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Refraction
Astronomical refraction is coupled in
a great deal with terrestrial refraction.
A celestial objects is during many times observed over a
terrestrial object, and thus both the terrestrial object and the
celestial object are refracted and have a common light path, and
that light path can be close to the ground; certainly in case of a
vast plane surface. Even if a celestial object is not observed
over a terrestrial object the light still travel through the
atmosphere.
The largest influence of refraction is due to temperature
gradients, and these are normally the largest near the ground
surface. As the light path is the longest when the light travels
over a vast plane surface, that situation produces the largest
(variation) of refraction.
Astronomical refraction
The astronomical refraction is depending on the altitude of a
celestial body.
From an old book (De sterren hemel, Kaiser, F., 1845) one can get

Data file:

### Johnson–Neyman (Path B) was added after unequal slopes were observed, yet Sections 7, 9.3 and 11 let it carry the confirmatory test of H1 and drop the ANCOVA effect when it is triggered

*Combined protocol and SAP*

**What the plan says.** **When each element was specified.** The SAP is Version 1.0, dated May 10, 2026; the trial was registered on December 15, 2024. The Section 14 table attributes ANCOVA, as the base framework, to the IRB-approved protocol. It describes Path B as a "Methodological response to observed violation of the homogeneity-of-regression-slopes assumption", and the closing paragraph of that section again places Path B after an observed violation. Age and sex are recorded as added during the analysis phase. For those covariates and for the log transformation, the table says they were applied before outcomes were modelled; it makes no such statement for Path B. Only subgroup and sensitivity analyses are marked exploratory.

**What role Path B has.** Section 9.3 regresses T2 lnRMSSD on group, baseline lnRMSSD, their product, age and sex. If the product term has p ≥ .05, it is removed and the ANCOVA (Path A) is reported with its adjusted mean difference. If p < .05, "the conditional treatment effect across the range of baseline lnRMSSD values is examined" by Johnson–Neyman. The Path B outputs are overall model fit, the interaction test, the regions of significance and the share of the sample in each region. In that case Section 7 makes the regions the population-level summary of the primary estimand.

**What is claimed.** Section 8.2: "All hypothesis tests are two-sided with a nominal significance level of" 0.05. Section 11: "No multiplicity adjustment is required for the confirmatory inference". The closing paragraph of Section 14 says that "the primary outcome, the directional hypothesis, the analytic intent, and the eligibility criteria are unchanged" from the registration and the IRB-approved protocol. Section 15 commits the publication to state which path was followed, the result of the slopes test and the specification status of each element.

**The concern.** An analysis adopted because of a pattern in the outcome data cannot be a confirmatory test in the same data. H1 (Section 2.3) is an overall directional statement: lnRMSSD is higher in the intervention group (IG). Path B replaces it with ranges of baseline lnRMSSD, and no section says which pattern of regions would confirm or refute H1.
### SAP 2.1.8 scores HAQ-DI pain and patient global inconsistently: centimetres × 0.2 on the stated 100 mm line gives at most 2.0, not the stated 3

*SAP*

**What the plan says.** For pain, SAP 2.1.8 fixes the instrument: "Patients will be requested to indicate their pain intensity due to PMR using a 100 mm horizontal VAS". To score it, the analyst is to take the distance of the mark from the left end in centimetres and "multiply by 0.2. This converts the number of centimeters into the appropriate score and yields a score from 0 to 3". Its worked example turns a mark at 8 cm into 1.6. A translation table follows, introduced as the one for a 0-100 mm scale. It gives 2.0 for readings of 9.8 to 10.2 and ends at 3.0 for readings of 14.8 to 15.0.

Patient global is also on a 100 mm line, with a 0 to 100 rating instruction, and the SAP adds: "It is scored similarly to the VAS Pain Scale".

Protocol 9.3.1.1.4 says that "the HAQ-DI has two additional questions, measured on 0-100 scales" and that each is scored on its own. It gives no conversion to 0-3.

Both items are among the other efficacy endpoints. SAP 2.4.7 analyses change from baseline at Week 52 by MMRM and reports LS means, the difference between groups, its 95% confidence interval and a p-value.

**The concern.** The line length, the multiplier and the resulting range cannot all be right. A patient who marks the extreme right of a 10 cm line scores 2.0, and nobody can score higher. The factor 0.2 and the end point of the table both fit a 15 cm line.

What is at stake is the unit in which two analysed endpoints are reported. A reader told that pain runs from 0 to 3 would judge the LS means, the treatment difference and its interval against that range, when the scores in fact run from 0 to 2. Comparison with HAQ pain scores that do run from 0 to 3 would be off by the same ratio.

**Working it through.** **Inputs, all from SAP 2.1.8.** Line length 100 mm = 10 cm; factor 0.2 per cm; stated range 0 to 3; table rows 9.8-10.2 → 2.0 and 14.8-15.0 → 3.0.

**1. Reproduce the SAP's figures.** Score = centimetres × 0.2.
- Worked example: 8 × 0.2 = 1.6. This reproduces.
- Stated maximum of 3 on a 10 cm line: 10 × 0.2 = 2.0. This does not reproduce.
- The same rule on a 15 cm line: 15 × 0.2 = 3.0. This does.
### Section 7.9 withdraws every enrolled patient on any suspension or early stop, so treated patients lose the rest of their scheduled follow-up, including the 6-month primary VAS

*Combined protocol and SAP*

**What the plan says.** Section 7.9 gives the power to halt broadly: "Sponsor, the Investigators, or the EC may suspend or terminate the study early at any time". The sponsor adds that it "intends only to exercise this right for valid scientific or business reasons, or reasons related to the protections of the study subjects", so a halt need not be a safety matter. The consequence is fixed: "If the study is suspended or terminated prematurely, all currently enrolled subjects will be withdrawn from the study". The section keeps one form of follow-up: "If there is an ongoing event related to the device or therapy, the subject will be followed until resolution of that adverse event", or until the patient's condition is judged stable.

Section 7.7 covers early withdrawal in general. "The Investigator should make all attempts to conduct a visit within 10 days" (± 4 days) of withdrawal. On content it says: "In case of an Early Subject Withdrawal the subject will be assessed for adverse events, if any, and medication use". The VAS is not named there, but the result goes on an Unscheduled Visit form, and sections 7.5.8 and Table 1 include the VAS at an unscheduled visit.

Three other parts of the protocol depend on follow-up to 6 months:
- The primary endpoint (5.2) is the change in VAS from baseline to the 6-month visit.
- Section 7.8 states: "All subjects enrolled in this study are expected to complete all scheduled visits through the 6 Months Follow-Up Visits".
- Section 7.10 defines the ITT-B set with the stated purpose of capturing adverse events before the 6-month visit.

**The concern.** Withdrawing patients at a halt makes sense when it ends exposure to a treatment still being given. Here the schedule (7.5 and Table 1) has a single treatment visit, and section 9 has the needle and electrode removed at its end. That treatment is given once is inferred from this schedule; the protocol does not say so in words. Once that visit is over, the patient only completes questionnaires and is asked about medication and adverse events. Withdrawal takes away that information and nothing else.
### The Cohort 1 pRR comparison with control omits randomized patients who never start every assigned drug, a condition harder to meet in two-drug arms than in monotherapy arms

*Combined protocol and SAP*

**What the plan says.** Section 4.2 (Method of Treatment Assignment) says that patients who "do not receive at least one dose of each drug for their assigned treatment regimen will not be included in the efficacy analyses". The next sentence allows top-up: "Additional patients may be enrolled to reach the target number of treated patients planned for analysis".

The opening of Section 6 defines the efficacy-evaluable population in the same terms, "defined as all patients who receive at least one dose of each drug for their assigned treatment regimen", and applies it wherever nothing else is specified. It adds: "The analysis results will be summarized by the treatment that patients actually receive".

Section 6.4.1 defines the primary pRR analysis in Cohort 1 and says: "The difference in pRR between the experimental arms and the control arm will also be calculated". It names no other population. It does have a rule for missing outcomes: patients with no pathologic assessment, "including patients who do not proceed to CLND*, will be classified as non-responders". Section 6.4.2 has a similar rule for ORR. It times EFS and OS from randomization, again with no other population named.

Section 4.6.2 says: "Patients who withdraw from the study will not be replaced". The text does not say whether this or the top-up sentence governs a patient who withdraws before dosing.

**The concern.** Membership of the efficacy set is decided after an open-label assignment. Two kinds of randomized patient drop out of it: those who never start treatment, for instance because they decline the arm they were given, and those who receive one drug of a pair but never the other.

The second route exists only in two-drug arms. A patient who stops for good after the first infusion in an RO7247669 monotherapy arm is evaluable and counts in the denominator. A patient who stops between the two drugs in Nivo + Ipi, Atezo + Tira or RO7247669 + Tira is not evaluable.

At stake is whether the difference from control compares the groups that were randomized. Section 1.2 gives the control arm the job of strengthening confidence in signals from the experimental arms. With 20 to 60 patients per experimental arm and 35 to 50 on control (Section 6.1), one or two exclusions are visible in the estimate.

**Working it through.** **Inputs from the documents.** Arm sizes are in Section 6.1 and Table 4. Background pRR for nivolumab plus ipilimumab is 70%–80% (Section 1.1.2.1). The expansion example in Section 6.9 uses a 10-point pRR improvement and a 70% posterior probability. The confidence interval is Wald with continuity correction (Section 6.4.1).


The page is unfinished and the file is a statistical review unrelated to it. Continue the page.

information about the astronomical refraction. The conditions for
this table are:
- it is calculated over a (vast plane) surface with a
temperature of melting ice.
Doing some calculations with SkyMap; an increase of 5^{o}
C, decreased the apparent altitude with 1'. Thus the astronomical
refraction increased with some 5%.
- at normal air pressure.
Astronomical refraction
Apparent altitude |
Astronomical
refraction |
^{o} |
' |
-0.5 |
40 |
0 |
35 |
0.16 |
33 |
0.32 |
31 |
0.5 |
29 |
0.66 |
28 |
0.83 |
26 |
1 |
24 |
2 |
18 |
3 |
14 |
5 |
10 |
10 |
5 |
20 |
2.5 |
30 |
1.5 |
50 |
.5 |
90 |
0 |
Or using the Sinclair (Bennett ([1982,
page 257], formula B) at 10 °C and 1010 mbar:
refrac. = (34.46 + 4.23*app.alt + 0.004*app.alt^{2}) / (1 + 0.505*app.alt + 0.0845*app.alt^{2})/60
altitude = app.alt. - refrac.
The inverse function (with a sigma of 0.03^{o}) has been
determined using SIMPLEX optimisation algorithm (by Victor Reijs):
inv.refrac. = (34.73 - 0.7711*altitude - 0.0004693*altitude^{2}) / (1.119 + 0.2979*altitude+ 0.0316*altitude^{2})/60
app.alt. = altitude + inv.refrac.
With:
- refrac: astronomical refraction [^{o}]^{}
- inv.refract: 'inverse astronomical refraction' [^{o}]
- app.alt.: apparent altitude [^{o}] of a celestial
body, > -3.5^{o}
- (topocentric) altitude [^{o}] of a celestial body,
> -4.5^{o}
For more theoretical information on astronomical refraction see: Astronomical refraction and this article.
Refraction measurements
The following picture is based on refraction measurements by
Schaefer&Liller (SL) [1990],
Seidelmann
(KS) (1968 as quoted in Schaefer&Liller [1990],
page